Law in the Internet Society


If you are reading this, as I am writing, in the first quarter of the 21st century, you live with me in a vast construction site we call "the Internet," where a new form of human society is being built. If you are reading later---in or after the last quarter of the 21st century---it is over. The human race has entered the fourth era of its history. Humankind is now radically different. No one alive remembers what it was like to be human in the mid-20th century, when I was born.

The human race has changed, fundamentally, twice before on the way here. We have. to be sure, set up all sorts of graduation marks in the long history of humanity, from homo habilis to the onset of the Anthropocene. But, most generally, two things have happened to us. First, we gained---somewhere along the way that we cannot find in evidence dug from the ground, but perhaps two hundred thousand years ago---articulate spoken language. Second, some five thousand years ago, we began to write.

What has made us who we are is our ability to teach one another. We have thus ensured the inheritance of acquired characteristics, a process which defines culture. We have taught ourselves to work together, flexibly. We have evolved in Lamarckian fashion, at the speed of light compared to natural selection. Acquiring first speech and then writing enabled us, in two spectacular jumps, to transform the social process of teaching. Speech and writing successively created new sinews holding together the collective body of learning and behavior in each human community. Writing added durability and mobility to communication, vastly enlarging the geographic range of possible social organization. Writing enabled the state.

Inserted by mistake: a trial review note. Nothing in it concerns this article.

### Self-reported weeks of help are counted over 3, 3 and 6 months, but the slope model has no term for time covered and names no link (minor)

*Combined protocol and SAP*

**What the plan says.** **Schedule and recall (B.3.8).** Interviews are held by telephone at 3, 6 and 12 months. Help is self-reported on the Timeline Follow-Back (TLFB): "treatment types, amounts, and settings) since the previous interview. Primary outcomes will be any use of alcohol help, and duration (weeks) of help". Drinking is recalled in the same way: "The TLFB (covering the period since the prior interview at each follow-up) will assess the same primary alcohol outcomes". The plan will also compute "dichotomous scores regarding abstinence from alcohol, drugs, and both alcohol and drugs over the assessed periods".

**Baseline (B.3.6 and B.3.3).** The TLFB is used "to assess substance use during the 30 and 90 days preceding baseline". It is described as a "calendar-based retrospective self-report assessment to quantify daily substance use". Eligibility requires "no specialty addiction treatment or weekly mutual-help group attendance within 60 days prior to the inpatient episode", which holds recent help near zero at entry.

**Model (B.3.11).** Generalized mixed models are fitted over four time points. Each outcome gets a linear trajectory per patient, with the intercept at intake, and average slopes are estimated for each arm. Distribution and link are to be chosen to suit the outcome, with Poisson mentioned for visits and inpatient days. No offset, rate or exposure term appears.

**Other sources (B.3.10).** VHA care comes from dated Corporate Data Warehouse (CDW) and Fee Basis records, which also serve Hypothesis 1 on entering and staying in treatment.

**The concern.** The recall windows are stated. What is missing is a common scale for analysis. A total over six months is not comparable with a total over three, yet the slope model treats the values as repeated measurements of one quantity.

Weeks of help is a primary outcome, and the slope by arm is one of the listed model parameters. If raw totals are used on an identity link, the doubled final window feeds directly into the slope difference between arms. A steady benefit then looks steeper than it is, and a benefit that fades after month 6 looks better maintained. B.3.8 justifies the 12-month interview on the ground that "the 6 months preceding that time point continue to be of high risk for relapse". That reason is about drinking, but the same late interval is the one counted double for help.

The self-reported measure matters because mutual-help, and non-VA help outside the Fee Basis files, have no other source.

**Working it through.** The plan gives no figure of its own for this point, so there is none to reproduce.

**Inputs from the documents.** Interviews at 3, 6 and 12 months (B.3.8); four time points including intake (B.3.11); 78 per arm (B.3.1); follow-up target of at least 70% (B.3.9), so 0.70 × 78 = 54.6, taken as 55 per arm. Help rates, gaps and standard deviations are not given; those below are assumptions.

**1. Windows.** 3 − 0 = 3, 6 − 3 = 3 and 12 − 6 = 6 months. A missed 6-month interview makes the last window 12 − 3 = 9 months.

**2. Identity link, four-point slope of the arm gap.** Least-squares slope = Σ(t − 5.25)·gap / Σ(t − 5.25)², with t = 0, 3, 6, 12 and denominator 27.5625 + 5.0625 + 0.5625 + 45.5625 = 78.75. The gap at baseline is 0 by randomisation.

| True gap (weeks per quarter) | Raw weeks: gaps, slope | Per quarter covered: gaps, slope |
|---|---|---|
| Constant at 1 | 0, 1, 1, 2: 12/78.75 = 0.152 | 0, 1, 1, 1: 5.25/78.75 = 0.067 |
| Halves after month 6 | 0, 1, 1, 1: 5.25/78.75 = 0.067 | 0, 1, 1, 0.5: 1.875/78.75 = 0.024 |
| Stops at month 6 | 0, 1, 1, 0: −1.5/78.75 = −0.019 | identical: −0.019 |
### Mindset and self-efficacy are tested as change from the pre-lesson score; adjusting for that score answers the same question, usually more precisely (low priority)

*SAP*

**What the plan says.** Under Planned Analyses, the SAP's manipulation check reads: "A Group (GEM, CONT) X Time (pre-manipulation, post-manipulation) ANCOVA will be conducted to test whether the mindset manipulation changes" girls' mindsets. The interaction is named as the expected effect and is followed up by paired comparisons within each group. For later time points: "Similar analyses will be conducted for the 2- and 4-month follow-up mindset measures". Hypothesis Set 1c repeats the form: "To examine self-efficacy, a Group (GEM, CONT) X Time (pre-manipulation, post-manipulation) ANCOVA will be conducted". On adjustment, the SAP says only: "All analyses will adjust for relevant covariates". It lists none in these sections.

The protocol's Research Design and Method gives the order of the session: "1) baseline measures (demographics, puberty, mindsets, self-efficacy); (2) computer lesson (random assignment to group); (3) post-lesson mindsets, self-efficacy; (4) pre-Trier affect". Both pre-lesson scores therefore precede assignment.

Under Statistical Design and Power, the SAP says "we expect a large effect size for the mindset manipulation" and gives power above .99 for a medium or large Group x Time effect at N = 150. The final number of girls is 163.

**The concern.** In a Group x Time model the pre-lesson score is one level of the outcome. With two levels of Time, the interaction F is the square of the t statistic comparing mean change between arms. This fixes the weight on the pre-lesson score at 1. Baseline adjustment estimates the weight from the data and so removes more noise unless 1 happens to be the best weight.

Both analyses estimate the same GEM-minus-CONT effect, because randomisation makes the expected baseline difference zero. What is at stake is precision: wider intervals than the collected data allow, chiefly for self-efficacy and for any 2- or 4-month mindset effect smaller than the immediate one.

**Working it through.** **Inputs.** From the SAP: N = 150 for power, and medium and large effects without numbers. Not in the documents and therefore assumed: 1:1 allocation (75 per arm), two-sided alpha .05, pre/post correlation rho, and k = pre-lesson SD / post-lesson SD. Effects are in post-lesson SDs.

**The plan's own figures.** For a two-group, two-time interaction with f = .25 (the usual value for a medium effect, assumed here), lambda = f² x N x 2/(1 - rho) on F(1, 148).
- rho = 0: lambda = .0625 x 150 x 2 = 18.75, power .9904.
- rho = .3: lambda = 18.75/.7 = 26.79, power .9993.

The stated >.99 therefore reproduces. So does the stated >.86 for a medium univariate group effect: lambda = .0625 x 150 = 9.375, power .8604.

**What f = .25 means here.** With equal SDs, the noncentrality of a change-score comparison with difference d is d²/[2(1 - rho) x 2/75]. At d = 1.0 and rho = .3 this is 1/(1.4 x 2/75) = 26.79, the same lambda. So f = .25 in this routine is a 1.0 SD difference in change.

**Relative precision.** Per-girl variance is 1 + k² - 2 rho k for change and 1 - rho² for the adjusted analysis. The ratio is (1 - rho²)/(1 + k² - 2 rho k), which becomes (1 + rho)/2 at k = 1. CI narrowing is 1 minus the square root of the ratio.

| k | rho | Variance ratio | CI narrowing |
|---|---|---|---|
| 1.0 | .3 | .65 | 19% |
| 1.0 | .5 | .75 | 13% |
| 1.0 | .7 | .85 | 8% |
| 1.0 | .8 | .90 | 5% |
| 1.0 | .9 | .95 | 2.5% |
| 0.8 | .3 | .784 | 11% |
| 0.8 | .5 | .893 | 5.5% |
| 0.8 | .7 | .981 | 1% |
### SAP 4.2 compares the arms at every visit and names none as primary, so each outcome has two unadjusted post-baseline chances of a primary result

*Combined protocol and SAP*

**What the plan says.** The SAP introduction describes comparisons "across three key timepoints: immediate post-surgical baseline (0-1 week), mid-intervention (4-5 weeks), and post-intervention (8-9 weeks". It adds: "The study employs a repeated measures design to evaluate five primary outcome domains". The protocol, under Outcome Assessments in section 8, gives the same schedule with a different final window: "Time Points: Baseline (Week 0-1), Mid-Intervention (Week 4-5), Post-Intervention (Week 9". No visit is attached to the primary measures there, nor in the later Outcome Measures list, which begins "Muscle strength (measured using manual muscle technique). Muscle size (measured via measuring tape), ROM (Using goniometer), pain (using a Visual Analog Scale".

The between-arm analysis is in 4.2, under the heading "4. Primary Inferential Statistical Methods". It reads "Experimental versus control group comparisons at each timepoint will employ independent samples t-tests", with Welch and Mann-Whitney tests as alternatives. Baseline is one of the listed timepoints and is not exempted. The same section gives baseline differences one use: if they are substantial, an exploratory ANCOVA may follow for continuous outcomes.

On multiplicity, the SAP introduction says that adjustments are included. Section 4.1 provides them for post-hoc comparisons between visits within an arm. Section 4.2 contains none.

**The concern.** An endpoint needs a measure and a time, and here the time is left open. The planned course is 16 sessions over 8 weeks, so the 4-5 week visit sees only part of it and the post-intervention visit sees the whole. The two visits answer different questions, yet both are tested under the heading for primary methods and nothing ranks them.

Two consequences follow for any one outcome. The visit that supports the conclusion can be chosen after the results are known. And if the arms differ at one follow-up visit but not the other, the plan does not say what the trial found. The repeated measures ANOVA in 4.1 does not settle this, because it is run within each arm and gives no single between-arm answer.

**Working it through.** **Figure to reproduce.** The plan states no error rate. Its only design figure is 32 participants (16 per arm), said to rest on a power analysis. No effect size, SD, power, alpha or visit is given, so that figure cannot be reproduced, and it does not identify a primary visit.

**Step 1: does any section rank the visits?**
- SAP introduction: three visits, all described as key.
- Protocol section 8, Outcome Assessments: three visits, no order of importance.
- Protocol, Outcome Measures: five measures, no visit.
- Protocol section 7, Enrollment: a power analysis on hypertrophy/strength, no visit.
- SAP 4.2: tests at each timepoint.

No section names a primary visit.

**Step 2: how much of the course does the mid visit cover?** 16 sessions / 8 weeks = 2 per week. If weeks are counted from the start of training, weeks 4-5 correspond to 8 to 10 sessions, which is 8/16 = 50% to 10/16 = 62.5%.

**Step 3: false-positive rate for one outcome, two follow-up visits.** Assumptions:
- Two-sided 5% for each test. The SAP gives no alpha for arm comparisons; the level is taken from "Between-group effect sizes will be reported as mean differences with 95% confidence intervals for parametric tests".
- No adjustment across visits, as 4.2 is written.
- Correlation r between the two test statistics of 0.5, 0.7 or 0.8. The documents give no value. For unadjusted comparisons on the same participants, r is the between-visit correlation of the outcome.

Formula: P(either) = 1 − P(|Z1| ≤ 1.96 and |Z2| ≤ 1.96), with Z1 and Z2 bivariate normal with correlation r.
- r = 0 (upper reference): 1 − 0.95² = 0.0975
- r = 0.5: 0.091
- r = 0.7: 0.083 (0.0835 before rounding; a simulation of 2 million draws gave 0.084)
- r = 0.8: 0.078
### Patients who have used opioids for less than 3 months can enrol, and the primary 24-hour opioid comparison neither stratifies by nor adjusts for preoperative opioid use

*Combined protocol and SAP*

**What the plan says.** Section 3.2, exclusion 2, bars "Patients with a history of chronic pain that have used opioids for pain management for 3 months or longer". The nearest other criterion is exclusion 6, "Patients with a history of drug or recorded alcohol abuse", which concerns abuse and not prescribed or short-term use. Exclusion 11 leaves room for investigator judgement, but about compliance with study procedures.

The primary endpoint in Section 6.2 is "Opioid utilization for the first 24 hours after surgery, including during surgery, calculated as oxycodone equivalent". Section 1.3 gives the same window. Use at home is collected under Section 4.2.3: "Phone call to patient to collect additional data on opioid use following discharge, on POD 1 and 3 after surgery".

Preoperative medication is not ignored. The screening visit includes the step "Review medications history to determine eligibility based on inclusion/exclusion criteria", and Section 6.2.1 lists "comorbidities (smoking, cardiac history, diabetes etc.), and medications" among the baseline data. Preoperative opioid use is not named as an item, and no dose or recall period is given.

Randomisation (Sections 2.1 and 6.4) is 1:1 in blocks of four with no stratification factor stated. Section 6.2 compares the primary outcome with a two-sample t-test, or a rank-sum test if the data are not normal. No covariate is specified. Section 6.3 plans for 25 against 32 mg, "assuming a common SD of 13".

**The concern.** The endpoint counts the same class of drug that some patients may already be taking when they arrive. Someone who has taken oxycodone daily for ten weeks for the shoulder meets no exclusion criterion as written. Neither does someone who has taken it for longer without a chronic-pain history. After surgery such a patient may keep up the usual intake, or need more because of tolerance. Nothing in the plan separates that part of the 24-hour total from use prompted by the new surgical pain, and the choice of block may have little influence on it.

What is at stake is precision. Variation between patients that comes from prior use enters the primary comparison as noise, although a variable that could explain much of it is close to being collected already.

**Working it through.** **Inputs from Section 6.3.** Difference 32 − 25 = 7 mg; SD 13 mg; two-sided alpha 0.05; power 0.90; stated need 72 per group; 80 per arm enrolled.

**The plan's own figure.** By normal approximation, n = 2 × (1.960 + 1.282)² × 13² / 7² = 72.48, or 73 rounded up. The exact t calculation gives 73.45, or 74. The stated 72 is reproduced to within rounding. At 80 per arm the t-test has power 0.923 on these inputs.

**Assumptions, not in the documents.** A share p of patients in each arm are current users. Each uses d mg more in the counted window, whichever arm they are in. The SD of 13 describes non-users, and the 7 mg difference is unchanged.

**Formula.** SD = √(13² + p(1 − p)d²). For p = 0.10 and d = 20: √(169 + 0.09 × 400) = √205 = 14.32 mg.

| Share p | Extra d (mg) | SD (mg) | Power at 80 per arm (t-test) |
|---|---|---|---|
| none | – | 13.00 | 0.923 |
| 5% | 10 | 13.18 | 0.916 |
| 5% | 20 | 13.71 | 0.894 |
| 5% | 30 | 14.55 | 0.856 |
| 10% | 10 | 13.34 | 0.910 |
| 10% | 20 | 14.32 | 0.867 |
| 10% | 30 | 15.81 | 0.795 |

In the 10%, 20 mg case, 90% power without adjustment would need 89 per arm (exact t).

Now, at the beginning of the 21st century, we are undergoing a third fundamental alteration in our capacity to transmit knowledge. The transition to the fourth era of human history will be much more rapid than our previous leap into writing, just as that jump far outdistanced the pace at which humans adapted to the onset of complex articulate speech. The potential of universal persistent interconnection, as well as the possibility of perfect despotism; the elimination of ignorance and the transformation of work; the economy of attention and surveillance; the redefinition of the very purpose of human thought---all these profound and basic challenges to our understanding of human identity and society are already before us. We will be swept into those conundrums before we have fully registered their existence, let alone comprehended them.